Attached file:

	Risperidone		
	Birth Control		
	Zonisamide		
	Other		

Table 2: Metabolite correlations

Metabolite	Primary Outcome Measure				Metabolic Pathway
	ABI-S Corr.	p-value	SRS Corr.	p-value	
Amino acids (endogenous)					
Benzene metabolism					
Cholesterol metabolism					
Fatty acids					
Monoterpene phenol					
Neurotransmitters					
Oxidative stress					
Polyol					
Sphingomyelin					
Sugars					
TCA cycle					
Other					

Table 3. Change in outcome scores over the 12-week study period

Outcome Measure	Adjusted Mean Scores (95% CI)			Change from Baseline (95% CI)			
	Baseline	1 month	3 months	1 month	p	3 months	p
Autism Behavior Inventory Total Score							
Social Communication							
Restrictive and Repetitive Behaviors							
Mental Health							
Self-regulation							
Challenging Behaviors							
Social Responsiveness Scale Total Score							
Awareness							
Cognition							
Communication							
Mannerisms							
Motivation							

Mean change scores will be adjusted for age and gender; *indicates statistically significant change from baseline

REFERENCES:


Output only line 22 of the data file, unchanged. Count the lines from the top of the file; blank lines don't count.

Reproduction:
	Baseline	1 month	3 months	1 month	p	3 months	p